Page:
Care home owners may face ban over 'financial abuse'

An NI couple could be banned from operating care homes after the regulator found they had been responsible for "significant financial abuse of six vulnerable adults".

An NI couple could be banned from operating care homes after the regulator found they had been responsible for "significant financial abuse of six vulnerable adults".

The investigation focused on Bawn Cottage Residential Care Home at Hamiltonsbawn and its sister home, Hebron House, in Markethill.

The regulator has deemed the owners, Norman and Mildred Wylie, unfit to run the County Armagh homes.

A police investigation is under way.

The body responsible for inspecting health and social care services is the Regulation and Quality Improvement Authority (RQIA).

It has given notice of a proposal to cancel the registration of Mr and Mrs Wylie.

The notice was serviced after an investigation by the Southern Health and Social Care Trust into suspected financial abuse of six residents' money.

It concluded that "on the balance of probability, significant financial abuse of the six vulnerable adults did take place" in the two homes.

The trust said this took the form of "unjustified and significant overpayment" in relation to meals, when this was included in the weekly tariff.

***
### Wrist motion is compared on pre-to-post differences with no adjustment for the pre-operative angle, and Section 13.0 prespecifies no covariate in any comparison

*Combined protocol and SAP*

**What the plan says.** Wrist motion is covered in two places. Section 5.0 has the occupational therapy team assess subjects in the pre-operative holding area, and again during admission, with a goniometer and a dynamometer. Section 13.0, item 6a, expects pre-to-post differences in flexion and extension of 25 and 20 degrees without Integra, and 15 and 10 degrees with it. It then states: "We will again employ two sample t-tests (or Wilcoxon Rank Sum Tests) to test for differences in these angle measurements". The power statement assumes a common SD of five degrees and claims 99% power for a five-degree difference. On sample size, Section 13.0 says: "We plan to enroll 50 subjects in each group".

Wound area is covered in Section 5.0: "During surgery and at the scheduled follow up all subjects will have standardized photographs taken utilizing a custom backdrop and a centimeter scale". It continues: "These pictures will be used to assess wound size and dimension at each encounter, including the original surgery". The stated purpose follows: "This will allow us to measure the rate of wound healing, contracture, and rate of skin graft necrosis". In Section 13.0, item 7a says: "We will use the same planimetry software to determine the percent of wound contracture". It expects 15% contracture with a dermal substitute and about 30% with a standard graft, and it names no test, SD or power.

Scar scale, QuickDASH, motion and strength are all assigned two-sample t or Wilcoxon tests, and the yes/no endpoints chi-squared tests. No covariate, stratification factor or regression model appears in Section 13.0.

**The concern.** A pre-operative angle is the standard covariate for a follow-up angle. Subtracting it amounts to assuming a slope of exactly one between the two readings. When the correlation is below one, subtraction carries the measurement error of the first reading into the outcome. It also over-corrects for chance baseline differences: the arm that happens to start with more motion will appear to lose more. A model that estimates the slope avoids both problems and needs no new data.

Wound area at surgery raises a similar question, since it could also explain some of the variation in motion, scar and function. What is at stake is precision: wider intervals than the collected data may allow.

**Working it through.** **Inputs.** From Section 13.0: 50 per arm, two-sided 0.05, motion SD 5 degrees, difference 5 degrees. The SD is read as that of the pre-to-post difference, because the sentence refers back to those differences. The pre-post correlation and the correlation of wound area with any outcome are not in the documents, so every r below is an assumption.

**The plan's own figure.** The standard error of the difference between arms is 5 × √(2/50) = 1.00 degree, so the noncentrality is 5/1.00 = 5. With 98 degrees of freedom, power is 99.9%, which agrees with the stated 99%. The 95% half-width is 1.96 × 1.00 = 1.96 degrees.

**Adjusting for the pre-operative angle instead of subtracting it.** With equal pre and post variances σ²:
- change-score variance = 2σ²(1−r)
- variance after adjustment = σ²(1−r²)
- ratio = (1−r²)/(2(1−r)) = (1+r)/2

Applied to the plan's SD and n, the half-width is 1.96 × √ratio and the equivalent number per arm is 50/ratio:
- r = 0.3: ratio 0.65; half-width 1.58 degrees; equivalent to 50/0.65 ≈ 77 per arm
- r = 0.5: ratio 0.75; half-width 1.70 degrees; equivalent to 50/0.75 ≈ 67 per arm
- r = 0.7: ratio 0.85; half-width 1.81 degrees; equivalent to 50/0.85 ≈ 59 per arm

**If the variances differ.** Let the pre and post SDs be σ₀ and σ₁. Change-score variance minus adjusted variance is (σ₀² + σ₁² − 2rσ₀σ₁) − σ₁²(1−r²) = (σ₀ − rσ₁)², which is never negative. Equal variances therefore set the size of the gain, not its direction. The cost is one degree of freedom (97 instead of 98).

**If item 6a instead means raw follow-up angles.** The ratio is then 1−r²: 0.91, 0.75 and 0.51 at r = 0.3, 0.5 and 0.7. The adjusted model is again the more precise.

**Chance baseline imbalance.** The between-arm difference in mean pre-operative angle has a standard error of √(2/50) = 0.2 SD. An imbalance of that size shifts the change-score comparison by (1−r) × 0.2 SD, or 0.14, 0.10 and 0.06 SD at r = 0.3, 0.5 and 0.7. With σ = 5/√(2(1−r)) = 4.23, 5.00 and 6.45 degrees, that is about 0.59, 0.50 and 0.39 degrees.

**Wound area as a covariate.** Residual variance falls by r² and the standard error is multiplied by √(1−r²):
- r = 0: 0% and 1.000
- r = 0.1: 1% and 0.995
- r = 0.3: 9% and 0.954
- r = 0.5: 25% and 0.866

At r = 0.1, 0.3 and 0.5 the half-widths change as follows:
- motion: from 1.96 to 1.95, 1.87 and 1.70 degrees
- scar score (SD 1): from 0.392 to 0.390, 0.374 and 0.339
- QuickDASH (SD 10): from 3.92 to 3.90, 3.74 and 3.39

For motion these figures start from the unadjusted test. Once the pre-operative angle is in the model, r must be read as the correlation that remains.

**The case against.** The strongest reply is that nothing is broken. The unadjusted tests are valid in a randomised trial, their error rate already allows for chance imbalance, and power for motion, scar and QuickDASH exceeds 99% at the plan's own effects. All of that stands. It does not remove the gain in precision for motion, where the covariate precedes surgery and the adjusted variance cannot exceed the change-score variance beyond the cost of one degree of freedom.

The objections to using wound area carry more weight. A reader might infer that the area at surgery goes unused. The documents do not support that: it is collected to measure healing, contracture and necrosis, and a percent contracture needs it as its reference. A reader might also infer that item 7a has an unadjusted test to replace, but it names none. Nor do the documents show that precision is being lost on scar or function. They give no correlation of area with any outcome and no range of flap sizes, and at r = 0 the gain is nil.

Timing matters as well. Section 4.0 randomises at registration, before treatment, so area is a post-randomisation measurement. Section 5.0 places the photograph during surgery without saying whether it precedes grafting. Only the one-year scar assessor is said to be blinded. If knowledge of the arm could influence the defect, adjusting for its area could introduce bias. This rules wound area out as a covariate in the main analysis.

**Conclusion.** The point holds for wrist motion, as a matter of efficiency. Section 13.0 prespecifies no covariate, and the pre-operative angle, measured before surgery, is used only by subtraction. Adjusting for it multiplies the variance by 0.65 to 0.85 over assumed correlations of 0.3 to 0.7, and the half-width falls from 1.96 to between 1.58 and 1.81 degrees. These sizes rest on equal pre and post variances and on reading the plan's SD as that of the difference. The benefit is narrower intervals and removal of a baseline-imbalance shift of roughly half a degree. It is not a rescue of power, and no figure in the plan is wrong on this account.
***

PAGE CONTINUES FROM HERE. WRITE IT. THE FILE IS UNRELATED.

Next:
It also involved "inequitable, unjustified and significant charges" in relation to the home's transport scheme.

It added that there had been "inequitable, unjustified and significant supervision charges".

In a statement, the PSNI said: "Police can confirm they are aware of the allegations and an investigation is under way."

Interview

BBC Newsline District journalist Gordon Adair, who has been working on the story, said: "I've spoken to several people close to the inquiries into Hebron house in Markethill and in Bawn cottage.

"One man I spoke to, who had a relative at Hebron House, said the vast majority of families were supportive of the owners.

"He said they didn't believe anybody had been duped and that the level of care shown to their relatives had always been exemplary.

"However, another source close to the inquiry told me that while that did reflect the position of some of the families, it wasn't the view of all of them."

No-one from Hebron House was available for interview by the BBC.

The police confirmed that a man and woman had been arrested, questioned and released on police bail pending further inquiries.

More Northern Ireland stories

RSS

Features & Analysis

Elsewhere on the BBC

  • OrchestraSound of success

    How one of Turkey’s finest orchestras found global fame

Programmes

  • Ladybird - a robot designed to help with farm workClick Watch

    From weed detecting to a robotic dairy - the tech that could help farmers be more efficient

BBC © 2014 The BBC is not responsible for the content of external sites. Read more.

This page is best viewed in an up-to-date web browser with style sheets (CSS) enabled. While you will be able to view the content of this page in your current browser, you will not be able to get the full visual experience. Please consider upgrading your browser software or enabling style sheets (CSS) if you are able to do so.